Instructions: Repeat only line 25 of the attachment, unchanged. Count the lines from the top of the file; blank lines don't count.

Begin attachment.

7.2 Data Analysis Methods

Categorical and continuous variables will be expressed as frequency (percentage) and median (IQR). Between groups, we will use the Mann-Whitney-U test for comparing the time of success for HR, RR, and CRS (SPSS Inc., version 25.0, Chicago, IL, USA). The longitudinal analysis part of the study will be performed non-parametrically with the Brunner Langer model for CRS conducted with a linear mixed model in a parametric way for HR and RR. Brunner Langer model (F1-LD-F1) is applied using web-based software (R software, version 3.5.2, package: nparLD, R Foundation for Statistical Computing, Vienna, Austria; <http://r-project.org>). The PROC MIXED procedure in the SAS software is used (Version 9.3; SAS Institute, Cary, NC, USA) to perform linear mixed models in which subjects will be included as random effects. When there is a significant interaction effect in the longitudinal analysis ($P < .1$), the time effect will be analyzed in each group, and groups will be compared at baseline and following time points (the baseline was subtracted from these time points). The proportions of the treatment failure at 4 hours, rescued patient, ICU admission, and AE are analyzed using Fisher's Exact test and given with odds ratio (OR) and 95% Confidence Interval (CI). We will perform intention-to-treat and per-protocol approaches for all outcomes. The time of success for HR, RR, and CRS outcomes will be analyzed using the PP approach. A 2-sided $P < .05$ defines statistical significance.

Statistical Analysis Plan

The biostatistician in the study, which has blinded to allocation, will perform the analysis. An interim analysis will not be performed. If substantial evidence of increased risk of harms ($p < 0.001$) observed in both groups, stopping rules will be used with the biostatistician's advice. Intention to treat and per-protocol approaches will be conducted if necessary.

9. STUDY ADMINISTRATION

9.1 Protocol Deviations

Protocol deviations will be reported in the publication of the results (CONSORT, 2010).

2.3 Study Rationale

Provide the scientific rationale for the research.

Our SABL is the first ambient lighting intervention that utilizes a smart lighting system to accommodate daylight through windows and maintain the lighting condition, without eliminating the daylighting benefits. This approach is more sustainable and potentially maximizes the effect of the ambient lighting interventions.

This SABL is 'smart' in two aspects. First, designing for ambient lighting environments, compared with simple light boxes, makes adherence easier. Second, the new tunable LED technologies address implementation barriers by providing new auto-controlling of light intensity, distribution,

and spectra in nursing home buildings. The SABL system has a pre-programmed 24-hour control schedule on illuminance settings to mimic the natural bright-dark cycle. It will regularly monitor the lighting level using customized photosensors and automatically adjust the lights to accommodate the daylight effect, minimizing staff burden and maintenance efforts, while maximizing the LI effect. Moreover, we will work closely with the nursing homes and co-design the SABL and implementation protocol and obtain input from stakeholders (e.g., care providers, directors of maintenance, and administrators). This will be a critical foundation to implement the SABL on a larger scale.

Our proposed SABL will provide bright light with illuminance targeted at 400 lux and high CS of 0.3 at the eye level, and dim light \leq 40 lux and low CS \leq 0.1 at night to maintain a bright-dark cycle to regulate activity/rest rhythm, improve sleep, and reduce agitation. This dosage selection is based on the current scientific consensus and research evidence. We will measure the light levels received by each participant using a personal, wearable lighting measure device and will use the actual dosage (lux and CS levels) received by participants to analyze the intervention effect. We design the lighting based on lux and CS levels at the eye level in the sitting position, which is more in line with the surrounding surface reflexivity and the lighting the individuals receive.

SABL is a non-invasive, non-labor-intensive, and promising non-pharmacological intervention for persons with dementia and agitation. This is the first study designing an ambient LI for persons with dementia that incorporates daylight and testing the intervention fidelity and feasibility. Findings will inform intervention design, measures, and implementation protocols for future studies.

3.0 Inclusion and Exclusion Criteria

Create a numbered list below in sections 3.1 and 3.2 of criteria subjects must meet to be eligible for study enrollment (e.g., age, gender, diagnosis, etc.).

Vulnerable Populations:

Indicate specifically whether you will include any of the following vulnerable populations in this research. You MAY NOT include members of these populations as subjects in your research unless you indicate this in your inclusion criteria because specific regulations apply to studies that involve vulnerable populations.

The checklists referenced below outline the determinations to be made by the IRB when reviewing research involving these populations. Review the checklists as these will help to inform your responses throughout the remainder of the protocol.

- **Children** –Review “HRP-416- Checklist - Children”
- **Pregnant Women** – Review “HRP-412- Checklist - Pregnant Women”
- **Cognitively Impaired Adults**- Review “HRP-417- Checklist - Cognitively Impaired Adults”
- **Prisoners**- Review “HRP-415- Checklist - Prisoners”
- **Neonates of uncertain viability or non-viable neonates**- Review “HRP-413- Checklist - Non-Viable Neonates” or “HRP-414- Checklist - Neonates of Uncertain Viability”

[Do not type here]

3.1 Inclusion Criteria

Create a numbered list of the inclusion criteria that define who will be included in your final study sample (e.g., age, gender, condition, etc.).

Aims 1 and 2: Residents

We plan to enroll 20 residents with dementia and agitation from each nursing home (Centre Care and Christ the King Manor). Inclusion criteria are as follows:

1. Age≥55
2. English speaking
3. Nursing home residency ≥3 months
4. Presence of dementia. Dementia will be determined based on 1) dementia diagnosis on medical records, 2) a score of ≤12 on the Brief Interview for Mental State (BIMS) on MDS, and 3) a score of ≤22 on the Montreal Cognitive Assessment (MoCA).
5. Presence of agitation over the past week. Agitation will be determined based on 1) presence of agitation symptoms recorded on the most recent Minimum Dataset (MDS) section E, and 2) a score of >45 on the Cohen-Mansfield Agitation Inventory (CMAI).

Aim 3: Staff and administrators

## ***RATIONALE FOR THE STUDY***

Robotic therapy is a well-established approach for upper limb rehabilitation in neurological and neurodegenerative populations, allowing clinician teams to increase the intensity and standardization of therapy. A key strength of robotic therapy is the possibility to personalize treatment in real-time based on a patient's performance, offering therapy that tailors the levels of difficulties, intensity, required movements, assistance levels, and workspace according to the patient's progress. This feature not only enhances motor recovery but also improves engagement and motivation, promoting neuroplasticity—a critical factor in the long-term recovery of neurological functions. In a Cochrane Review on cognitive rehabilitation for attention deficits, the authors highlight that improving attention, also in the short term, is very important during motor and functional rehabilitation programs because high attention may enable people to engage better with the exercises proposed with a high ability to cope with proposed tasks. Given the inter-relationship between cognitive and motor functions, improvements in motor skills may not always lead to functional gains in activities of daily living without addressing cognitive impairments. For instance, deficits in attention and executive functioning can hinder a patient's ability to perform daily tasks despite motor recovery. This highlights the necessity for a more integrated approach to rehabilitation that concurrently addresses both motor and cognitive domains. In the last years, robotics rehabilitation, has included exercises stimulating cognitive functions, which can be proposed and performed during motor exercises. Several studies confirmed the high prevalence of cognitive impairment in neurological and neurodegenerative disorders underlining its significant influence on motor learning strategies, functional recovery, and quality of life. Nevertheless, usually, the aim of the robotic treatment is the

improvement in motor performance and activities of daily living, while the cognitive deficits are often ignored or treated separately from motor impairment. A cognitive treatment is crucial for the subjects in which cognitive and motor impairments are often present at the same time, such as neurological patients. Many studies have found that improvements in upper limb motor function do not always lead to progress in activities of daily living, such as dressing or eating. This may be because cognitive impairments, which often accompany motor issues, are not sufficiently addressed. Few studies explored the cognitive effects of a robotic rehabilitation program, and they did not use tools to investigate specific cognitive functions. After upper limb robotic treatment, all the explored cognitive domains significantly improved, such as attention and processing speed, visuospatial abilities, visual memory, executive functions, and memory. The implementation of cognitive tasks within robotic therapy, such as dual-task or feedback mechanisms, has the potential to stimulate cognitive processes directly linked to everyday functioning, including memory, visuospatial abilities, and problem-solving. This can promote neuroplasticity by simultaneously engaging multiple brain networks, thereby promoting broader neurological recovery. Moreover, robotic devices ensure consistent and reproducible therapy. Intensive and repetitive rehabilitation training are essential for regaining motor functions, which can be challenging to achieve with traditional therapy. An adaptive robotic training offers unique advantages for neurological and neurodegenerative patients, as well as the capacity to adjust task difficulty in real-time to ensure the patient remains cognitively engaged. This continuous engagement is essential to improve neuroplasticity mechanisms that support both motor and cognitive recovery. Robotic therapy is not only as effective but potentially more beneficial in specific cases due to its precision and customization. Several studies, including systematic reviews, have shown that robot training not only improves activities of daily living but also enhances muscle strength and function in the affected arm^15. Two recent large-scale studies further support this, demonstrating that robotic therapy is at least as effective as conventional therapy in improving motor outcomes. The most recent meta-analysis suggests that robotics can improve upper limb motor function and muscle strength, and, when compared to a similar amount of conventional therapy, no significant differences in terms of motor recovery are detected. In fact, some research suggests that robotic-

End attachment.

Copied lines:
[Do not type here]